In accordance with one embodiment of the invention, the weighted footwear insert defines a main segment longitudinal fold line and a pair of auxiliary longitudinal fold lines, the main segment longitudinal fold line extending substantially longitudinally across the weighted plate and being substantially centrally positioned relative to the plate peripheral edges, the auxiliary longitudinal fold lines being positioned on each side of the main longitudinal fold line and following a direction so as to be in a generally central position between the main longitudinal fold line and an adjacent plate peripheral edge.

In accordance with another embodiment of the invention the weighted insert includes a main segment longitudinal fold line and a set of auxiliary longitudinal fold lines, the main segment longitudinal fold line extending substantially longitudinally across the weighted plate and being substantially centrally positioned relative to the plate peripheral edges, the auxiliary longitudinal fold lines being positioned on each side of the main longitudinal fold line between the main longitudinal fold line and an adjacent plate peripheral edge, the auxiliary fold lines extending from the plate toe end to a position intermediate to the plate toe and heel ends, the weighted footwear insert also including a plurality of segment transversal fold lines and a generally “U”-shaped fold line positioned adjacent the plate heel end.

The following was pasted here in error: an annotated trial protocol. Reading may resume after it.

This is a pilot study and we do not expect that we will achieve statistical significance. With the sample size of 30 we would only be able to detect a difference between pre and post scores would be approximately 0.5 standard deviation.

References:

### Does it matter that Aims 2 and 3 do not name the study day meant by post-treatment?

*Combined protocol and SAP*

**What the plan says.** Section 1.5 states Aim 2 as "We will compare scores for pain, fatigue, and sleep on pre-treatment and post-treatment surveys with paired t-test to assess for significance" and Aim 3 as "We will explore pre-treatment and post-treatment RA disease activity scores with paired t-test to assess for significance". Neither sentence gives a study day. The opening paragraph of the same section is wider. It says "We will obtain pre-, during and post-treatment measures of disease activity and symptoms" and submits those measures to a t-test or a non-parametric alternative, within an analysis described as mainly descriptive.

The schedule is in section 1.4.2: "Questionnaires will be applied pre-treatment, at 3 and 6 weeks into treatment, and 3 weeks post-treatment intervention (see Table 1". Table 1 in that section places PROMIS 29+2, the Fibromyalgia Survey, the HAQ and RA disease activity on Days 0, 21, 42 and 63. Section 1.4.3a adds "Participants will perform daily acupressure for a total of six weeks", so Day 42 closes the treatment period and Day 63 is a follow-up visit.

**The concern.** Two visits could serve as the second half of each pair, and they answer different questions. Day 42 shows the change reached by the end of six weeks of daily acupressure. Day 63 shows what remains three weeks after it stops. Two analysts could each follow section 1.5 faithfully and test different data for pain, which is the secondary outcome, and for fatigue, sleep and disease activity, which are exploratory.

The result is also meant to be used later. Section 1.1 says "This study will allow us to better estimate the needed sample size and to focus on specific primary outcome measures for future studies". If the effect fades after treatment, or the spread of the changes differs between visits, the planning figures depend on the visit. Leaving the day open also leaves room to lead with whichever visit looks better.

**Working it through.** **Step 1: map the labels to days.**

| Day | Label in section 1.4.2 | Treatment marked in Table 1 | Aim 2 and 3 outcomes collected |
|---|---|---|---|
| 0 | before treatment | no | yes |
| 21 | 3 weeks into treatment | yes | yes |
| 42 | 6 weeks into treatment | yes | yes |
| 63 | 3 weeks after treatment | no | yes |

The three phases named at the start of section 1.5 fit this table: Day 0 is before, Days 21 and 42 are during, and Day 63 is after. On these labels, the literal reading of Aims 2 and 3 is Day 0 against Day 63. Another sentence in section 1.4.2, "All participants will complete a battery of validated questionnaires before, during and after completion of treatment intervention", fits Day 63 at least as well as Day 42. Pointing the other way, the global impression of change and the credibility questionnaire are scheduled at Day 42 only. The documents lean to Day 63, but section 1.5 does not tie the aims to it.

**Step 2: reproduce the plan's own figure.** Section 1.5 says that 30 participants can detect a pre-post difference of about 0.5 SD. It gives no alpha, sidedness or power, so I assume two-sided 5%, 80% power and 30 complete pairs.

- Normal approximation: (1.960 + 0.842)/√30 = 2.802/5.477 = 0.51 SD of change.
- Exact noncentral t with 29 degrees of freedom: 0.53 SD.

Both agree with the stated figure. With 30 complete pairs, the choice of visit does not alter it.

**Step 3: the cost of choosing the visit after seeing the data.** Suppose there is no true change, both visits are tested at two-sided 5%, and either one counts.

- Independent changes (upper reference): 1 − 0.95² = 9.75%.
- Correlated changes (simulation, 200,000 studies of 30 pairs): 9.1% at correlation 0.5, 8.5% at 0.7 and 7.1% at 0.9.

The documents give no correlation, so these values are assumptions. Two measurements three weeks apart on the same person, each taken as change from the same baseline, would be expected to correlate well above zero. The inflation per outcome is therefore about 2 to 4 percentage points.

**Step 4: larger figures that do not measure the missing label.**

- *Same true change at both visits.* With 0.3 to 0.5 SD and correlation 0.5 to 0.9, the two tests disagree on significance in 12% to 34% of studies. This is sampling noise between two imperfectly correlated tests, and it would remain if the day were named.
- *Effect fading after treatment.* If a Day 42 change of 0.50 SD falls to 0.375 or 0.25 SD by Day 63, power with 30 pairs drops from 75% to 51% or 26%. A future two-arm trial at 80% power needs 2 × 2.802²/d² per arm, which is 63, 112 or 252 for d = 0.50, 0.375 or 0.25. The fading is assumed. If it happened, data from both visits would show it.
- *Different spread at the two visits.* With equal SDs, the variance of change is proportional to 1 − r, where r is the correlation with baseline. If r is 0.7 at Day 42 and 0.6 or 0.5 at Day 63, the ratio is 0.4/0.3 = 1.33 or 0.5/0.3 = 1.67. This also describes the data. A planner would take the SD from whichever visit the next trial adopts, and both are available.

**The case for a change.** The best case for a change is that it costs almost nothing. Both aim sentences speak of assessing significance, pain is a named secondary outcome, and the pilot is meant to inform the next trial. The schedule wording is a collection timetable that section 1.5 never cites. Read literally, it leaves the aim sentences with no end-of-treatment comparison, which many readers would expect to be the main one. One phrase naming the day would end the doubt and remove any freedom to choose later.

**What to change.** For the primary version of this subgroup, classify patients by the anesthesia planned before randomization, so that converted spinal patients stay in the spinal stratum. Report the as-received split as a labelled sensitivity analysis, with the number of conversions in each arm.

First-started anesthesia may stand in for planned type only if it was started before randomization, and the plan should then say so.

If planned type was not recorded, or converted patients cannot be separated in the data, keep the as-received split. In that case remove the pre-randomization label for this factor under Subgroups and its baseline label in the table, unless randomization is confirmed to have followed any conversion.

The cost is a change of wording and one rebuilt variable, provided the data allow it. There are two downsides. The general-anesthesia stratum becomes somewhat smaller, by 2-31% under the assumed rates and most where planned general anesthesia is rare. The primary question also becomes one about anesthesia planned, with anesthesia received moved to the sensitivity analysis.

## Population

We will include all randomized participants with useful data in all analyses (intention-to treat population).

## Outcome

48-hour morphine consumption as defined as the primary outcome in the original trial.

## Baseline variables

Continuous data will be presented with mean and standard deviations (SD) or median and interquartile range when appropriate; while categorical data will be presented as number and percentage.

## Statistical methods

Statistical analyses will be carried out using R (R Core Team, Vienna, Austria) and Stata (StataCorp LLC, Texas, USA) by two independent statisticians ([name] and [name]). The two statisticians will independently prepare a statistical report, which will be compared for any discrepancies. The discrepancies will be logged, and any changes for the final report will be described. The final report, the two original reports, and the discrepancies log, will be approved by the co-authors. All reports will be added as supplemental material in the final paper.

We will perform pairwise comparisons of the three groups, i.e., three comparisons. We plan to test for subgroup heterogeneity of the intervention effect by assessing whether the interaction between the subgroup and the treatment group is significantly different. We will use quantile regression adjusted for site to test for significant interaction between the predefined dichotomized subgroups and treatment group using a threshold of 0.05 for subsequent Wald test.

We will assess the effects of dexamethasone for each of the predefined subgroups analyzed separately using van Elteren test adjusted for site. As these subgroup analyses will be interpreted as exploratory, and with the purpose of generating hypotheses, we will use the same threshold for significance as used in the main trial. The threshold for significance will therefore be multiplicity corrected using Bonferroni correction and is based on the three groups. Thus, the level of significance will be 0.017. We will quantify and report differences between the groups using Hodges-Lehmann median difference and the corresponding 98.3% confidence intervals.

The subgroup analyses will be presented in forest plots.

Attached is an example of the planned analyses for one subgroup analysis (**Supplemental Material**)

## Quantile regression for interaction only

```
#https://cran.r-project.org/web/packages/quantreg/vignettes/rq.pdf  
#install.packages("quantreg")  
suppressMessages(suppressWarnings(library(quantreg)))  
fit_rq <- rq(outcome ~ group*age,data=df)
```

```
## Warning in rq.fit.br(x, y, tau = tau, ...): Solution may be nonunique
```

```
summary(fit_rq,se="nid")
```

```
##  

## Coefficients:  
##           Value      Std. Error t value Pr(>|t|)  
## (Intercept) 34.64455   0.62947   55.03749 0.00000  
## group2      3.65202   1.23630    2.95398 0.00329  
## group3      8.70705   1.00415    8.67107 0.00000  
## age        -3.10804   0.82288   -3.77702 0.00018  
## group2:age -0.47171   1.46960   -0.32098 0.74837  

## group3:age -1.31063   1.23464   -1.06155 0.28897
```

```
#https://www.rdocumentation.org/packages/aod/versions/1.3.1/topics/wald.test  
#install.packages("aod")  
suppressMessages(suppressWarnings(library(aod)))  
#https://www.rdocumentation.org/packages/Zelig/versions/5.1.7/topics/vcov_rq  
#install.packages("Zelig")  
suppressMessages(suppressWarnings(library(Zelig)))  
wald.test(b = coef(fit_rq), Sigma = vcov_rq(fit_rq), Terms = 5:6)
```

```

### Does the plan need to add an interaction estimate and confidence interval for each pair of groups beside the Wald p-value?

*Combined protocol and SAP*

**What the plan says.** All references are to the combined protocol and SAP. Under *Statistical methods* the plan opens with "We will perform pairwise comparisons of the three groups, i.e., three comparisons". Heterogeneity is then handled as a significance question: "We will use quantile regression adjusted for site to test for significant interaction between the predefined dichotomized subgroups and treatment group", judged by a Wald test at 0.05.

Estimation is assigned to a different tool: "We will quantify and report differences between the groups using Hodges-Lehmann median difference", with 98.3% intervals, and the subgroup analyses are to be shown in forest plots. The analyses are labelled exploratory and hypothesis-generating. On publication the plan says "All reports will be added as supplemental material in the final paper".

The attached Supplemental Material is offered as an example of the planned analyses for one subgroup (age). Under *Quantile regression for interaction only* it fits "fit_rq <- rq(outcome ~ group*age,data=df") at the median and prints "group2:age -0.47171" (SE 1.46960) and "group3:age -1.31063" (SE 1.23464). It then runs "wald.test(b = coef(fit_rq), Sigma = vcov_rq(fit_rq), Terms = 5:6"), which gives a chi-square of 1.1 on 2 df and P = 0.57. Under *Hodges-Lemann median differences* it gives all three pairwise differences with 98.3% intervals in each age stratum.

Optionally, the weighted insert includes a plate aperture extending through the plate, the plate aperture being filled by a generally resilient material.

In accordance with the present invention there is also provided a weighted footwear insert for use inside a footwear, the footwear being wearable by a foot of an intended user, the foot having a foot sole, the weighted footwear insert comprising: a weighted plate, the weighted plate defining at least one generally longitudinally oriented longitudinal fold line and a set of generally transversally oriented transversal fold lines for allowing the weighted plate to fold according to the configuration of the foot sole and to follow the changes in configuration of the foot sole during movement of the foot.